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California needs millions of EV chargers to meet zero-emissions target

Jordan Smith
By Jordan Smith July 24th, 2021
3 min read
For business

California will require 1.2 million public and shared electric vehicle (EV) chargers by 2030 for the state to meet its zero-emissions vehicle target. Gov. Gavin Newsome set a goal of all new passenger vehicle sales in the state being zero-emissions vehicles by 2035. To get there, authorities project 7.5 million EVs must be on the state’s roads by 2030.

Newsome and his supporters say the shift towards zero-emissions vehicles is essential to cut carbon emissions. Transport currently accounts for about two-fifths of California’s greenhouse gas output.

The new figures on EV infrastructure were presented in an analysis by the California Energy Commission. The Electric Vehicle Infrastructure Assessment estimates that the state will need 157,000 charging facilities to support medium-duty and heavy-duty electric trucks and buses. The CEC believes 180,000 electric trucks and buses will be operating in California by the end of the decade.

In 2020, the CEC warned that the growth in demand for EVs was greater than the increase in investment in EV infrastructure. The latest analysis reiterated this concern. 

“We need to bridge the gap in electric vehicle charging or we won’t meet our goals for zeroing out harmful pollution from transportation,” says CEC commissioner Patty Monahan. “Building over a million chargers by 2030 is ambitious, but it’s also an opportunity to create good jobs and showcase California’s can-do spirit.”

Public investments support infrastructure buildout

California has installed 73,000 public and shared chargers so far. The state plans to install a further 130,000 chargers by 2025. A significant acceleration in construction is needed to reach 1 million charging stations by 2030.

The state is investing public funds to incentivize EV charger installation. Last year, the CEC pledged to invest around $380 million over the next three years in EV chargers and other infrastructure for zero-emissions vehicles. Cars powered by hydrogen fuel cells are also part of California’s zero-emission vehicle fleet.

Before last year’s announcement, the CEC had already spent $375 million to support the construction of about 11,000 charging stations. The CEC must also ensure the fair distribution of charging facilities in low-income communities.

“California isn’t backing down from this challenge because the health of our communities and planet is at stake,” adds Monahan. “I’m proud that Governor Newsome is prioritizing zero-emission transportation through his proposed budget investments so we can do more now to meet consumer and market needs through strategic public investments that leverage private dollars.”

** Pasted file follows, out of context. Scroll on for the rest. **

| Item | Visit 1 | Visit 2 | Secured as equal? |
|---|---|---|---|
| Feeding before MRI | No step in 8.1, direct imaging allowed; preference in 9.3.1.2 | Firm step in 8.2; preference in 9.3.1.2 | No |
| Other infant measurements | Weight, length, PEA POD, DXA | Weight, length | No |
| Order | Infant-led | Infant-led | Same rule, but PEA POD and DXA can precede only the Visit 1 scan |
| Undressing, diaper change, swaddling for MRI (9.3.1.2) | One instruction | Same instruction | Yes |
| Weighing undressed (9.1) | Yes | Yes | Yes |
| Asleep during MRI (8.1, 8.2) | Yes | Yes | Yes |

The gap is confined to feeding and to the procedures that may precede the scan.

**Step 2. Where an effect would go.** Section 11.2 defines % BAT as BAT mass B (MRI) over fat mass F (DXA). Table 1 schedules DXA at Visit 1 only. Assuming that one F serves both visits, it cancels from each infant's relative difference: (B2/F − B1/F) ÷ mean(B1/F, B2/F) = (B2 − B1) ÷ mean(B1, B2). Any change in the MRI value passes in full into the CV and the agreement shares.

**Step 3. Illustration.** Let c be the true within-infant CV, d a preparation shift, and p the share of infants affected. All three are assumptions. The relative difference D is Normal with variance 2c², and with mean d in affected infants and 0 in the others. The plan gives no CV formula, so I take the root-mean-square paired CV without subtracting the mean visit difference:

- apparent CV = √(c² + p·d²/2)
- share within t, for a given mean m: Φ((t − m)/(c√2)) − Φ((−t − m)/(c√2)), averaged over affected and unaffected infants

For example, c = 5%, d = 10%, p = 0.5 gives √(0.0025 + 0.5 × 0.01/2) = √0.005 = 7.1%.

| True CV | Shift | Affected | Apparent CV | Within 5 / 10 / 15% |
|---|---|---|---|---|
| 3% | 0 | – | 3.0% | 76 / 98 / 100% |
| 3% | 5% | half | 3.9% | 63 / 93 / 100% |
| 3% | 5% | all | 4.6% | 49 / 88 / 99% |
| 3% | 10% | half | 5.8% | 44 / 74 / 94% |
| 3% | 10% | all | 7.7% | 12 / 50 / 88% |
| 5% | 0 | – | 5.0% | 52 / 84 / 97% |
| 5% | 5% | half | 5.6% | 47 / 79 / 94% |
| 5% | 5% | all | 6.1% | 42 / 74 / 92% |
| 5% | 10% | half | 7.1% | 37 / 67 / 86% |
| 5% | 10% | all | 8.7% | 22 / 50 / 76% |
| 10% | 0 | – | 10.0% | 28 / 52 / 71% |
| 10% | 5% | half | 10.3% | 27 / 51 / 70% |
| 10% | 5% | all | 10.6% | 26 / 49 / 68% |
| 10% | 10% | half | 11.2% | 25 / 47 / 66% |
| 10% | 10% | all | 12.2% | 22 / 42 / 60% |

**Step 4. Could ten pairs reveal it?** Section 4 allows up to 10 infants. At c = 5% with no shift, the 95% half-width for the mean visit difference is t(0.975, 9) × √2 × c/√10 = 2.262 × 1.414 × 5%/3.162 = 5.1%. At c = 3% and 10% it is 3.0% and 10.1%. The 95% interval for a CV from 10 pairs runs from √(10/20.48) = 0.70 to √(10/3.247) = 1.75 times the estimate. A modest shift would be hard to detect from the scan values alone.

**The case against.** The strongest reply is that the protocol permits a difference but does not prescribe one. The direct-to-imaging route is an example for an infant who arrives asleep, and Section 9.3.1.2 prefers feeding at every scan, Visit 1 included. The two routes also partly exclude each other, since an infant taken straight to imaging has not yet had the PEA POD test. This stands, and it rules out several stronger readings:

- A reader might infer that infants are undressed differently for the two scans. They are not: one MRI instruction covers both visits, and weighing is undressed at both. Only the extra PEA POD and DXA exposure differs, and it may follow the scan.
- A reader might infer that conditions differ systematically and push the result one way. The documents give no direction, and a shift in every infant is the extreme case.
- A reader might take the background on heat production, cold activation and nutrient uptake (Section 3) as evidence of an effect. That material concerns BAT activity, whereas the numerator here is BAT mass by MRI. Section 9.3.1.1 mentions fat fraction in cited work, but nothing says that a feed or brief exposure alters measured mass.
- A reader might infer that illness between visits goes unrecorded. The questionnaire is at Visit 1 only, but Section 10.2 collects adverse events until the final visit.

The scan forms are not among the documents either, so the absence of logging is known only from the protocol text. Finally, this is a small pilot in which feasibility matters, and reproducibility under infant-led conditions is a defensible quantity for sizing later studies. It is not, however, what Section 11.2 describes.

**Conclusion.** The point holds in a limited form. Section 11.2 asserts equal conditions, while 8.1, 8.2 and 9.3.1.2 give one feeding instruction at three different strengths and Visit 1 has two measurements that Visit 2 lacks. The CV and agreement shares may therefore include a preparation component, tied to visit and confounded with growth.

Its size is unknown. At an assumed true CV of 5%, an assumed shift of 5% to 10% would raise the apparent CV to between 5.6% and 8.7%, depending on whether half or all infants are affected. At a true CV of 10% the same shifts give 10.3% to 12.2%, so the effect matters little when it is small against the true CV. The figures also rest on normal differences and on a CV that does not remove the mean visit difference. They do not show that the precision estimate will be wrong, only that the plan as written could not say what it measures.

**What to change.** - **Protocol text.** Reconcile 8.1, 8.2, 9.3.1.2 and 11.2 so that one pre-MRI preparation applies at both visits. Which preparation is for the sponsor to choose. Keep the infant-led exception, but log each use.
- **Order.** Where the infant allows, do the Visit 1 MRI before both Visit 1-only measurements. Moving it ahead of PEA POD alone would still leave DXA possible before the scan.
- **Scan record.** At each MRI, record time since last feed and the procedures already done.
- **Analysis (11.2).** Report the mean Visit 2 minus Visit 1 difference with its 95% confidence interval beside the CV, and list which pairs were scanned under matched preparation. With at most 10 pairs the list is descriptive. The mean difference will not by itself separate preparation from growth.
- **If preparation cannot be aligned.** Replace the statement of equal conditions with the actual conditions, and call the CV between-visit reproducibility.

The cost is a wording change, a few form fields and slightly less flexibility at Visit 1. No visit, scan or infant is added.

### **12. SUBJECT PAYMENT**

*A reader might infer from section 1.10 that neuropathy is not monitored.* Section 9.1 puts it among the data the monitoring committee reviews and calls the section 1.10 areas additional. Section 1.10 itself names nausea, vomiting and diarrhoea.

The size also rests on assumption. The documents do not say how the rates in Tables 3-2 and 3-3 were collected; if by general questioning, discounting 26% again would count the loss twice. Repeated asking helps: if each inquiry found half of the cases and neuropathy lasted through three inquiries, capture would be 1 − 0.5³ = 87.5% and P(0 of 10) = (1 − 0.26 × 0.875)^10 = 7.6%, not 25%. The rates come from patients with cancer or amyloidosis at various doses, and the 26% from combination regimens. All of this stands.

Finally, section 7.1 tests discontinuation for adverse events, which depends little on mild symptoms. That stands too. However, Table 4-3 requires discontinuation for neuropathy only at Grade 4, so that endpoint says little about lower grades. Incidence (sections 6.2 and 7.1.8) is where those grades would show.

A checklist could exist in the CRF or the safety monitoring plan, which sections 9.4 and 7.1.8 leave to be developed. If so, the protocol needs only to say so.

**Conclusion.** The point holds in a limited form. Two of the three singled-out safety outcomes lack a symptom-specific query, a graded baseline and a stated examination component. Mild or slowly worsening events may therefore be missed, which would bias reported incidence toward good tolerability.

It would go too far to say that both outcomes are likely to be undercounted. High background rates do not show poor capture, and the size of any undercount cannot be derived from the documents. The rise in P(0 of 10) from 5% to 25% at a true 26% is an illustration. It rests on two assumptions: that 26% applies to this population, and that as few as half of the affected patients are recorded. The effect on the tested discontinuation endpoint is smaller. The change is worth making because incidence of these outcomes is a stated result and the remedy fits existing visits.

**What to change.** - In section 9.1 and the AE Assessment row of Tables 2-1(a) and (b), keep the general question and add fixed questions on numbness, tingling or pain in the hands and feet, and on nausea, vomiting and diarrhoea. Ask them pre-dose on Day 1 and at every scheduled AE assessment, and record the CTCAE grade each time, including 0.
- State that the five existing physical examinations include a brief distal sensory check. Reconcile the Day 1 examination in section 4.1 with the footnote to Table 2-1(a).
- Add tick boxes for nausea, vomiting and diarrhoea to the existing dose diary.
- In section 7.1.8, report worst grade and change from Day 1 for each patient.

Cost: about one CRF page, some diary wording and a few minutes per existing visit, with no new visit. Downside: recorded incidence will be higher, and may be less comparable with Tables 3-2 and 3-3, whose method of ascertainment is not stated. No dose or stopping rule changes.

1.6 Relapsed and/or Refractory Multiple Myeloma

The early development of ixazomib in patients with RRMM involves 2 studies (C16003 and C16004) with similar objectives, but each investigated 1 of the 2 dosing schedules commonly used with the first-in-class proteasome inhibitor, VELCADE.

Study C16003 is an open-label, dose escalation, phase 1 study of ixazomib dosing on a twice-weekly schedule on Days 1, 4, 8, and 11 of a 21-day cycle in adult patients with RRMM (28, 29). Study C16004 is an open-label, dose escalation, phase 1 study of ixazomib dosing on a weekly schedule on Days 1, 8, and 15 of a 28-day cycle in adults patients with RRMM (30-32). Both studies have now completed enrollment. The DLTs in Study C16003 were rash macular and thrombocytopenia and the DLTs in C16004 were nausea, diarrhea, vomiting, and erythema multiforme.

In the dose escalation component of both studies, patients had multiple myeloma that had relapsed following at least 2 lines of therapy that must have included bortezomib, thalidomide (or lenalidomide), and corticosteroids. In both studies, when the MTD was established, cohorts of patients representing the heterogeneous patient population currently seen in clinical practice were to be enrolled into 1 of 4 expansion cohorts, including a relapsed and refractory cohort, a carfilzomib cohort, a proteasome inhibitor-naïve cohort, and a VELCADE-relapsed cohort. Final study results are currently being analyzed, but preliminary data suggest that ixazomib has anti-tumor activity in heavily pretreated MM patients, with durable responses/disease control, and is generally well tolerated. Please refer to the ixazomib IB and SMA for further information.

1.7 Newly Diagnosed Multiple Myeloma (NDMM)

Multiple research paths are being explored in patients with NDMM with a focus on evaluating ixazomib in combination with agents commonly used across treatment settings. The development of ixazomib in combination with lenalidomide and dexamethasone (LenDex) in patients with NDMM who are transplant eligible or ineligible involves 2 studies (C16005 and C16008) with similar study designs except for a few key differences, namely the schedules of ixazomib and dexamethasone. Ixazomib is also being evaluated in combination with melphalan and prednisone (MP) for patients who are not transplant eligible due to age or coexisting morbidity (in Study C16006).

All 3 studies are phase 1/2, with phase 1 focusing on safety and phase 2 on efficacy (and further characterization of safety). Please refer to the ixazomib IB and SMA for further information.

Power grid will face additional demand

If California meets its goal of 7.5 million zero-emission vehicles on the road by 2030, the power grid will have to cope with additional demand. The CEC’s latest analysis projects that on a typical day, energy demand could rise by 5,000 megawatts at midnight and 4.500 megawatts at 10 a.m.

Critics say that Newsome’s zero-emissions goal places too much strain on the grid. California is already struggling to deal with summer peak power demand.

But, advocates argue that the extra demand is manageable with vehicle grid integration (VGI) technology. VGI technology allows EV owners to program their vehicles to charge at certain times of the day. This function will allow owners to charge their EVs when power demand is at its lowest.

How will this affect me?

Additional charging stations across California will make it easier to drive an electric vehicle in the Golden State. Even if you live in an area that currently lacks charging coverage, the state’s commitments suggest that this will soon be changing.

Yet, doubts remain about whether the ambitious time frame to get more zero-emissions vehicles on the road will be met. If you’re unsure about buying an EV, this uncertainty could discourage customers like you from opting for a zero-emissions car.

Even if you don’t plan on owning an EV anytime soon, the state’s push to expand zero-emissions vehicles will still impact you. You may notice changes to the cost of your power as shifts in energy demand change how the grid operates.


Jordan Smith is a freelance journalist and translator covering issues related to energy, the environment, and politics. His work has appeared on the independent news site Opposing Views and at the Canadian Labour Institute.

[Malcolm P Chapman]/Getty Images